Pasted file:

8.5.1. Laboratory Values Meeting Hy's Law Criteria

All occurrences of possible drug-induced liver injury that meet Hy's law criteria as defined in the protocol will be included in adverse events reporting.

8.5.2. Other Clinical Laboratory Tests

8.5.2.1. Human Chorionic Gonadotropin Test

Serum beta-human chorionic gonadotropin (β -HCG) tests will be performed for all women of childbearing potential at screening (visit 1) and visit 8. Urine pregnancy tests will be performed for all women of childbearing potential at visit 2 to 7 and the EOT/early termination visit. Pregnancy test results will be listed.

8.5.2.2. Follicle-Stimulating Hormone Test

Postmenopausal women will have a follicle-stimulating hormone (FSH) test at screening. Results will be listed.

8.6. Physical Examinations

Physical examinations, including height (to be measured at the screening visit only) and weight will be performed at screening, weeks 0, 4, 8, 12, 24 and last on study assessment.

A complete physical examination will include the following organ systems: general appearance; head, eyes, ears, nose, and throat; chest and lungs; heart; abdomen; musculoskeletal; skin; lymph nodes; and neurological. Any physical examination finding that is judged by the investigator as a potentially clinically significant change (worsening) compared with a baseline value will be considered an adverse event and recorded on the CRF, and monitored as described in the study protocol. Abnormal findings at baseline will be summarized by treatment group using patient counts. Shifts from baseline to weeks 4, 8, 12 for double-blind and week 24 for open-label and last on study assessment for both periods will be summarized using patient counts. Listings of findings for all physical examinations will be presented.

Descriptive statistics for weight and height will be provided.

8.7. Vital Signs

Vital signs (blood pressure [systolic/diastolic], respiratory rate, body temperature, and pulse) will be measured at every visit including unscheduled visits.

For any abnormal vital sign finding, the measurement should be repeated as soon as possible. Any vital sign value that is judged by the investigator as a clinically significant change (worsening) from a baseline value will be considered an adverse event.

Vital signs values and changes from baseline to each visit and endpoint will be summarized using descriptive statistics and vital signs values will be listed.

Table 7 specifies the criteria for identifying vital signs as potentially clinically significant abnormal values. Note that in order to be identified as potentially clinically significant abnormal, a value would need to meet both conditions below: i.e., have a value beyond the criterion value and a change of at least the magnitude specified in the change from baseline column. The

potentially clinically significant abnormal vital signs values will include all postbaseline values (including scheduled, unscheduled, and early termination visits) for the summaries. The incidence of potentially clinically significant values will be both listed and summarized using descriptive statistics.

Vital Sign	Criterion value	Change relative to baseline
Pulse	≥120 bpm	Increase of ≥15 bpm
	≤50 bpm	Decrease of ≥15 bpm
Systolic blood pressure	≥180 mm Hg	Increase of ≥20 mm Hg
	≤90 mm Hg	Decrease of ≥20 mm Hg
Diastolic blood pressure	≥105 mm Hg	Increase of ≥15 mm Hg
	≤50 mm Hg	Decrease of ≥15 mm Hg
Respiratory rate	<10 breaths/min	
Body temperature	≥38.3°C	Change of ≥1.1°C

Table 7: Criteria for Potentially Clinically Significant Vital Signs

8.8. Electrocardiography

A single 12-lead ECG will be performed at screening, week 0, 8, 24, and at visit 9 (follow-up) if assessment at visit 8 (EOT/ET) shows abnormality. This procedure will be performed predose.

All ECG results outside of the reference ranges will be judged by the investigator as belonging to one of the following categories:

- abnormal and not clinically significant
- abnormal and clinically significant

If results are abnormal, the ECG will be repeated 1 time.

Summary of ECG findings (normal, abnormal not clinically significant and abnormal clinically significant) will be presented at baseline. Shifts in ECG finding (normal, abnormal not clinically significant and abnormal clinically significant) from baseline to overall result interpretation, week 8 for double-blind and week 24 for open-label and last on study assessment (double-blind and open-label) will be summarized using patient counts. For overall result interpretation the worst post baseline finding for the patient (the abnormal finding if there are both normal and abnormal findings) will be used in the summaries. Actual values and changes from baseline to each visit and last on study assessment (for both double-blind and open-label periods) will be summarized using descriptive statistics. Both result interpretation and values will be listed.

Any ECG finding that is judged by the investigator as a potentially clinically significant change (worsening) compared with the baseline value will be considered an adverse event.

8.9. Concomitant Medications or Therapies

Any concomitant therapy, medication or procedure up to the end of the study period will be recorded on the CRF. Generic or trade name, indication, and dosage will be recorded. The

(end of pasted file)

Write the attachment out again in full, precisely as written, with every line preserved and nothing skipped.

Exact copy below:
8.5.1. Laboratory Values Meeting Hy's Law Criteria

All occurrences of possible drug-induced liver injury that meet Hy's law criteria as defined in the protocol will be included in adverse events reporting.

8.5.2. Other Clinical Laboratory Tests

8.5.2.1. Human Chorionic Gonadotropin Test

Serum beta-human chorionic gonadotropin (β -HCG) tests will be performed for all women of childbearing potential at screening (visit 1) and visit 8. Urine pregnancy tests will be performed for all women of childbearing potential at visit 2 to 7 and the EOT/early termination visit. Pregnancy test results will be listed.

8.5.2.2. Follicle-Stimulating Hormone Test

Postmenopausal women will have a follicle-stimulating hormone (FSH) test at screening. Results will be listed.

8.6. Physical Examinations

Physical examinations, including height (to be measured at the screening visit only) and weight will be performed at screening, weeks 0, 4, 8, 12, 24 and last on study assessment.

A complete physical examination will include the following organ systems: general appearance; head, eyes, ears, nose, and throat; chest and lungs; heart; abdomen; musculoskeletal; skin; lymph nodes; and neurological. Any physical examination finding that is judged by the investigator as a potentially clinically significant change (worsening) compared with a baseline value will be considered an adverse event and recorded on the CRF, and monitored as described in the study protocol. Abnormal findings at baseline will be summarized by treatment group using patient counts. Shifts from baseline to weeks 4, 8, 12 for double-blind and week 24 for open-label and last on study assessment for both periods will be summarized using patient counts. Listings of findings for all physical examinations will be presented.

Descriptive statistics for weight and height will be provided.

8.7. Vital Signs

Vital signs (blood pressure [systolic/diastolic], respiratory rate, body temperature, and pulse) will be measured at every visit including unscheduled visits.

For any abnormal vital sign finding, the measurement should be repeated as soon as possible. Any vital sign value that is judged by the investigator as a clinically significant change (worsening) from a baseline value will be considered an adverse event.

Vital signs values and changes from baseline to each visit and endpoint will be summarized using descriptive statistics and vital signs values will be listed.

Table 7 specifies the criteria for identifying vital signs as potentially clinically significant abnormal values. Note that in order to be identified as potentially clinically significant abnormal, a value would need to meet both conditions below: i.e., have a value beyond the criterion value and a change of at least the magnitude specified in the change from baseline column. The

potentially clinically significant abnormal vital signs values will include all postbaseline values (including scheduled, unscheduled, and early termination visits) for the summaries. The incidence of potentially clinically significant values will be both listed and summarized using descriptive statistics.

Vital Sign	Criterion value	Change relative to baseline
Pulse	≥120 bpm	Increase of ≥15 bpm
	≤50 bpm	Decrease of ≥15 bpm
Systolic blood pressure	≥180 mm Hg	Increase of ≥20 mm Hg
	≤90 mm Hg	Decrease of ≥20 mm Hg
Diastolic blood pressure	≥105 mm Hg	Increase of ≥15 mm Hg
	≤50 mm Hg	Decrease of ≥15 mm Hg
Respiratory rate	<10 breaths/min	
Body temperature	≥38.3°C	Change of ≥1.1°C

Table 7: Criteria for Potentially Clinically Significant Vital Signs

8.8. Electrocardiography

A single 12-lead ECG will be performed at screening, week 0, 8, 24, and at visit 9 (follow-up) if assessment at visit 8 (EOT/ET) shows abnormality. This procedure will be performed predose.

All ECG results outside of the reference ranges will be judged by the investigator as belonging to one of the following categories:

- abnormal and not clinically significant
- abnormal and clinically significant

If results are abnormal, the ECG will be repeated 1 time.

Summary of ECG findings (normal, abnormal not clinically significant and abnormal clinically significant) will be presented at baseline. Shifts in ECG finding (normal, abnormal not clinically significant and abnormal clinically significant) from baseline to overall result interpretation, week 8 for double-blind and week 24 for open-label and last on study assessment (double-blind and open-label) will be summarized using patient counts. For overall result interpretation the worst post baseline finding for the patient (the abnormal finding if there are both normal and abnormal findings) will be used in the summaries. Actual values and changes from baseline to each visit and last on study assessment (for both double-blind and open-label periods) will be summarized using descriptive statistics. Both result interpretation and values will be listed.

Any ECG finding that is judged by the investigator as a potentially clinically significant change (worsening) compared with the baseline value will be considered an adverse event.

8.9. Concomitant Medications or Therapies

Any concomitant therapy, medication or procedure up to the end of the study period will be recorded on the CRF. Generic or trade name, indication, and dosage will be recorded. The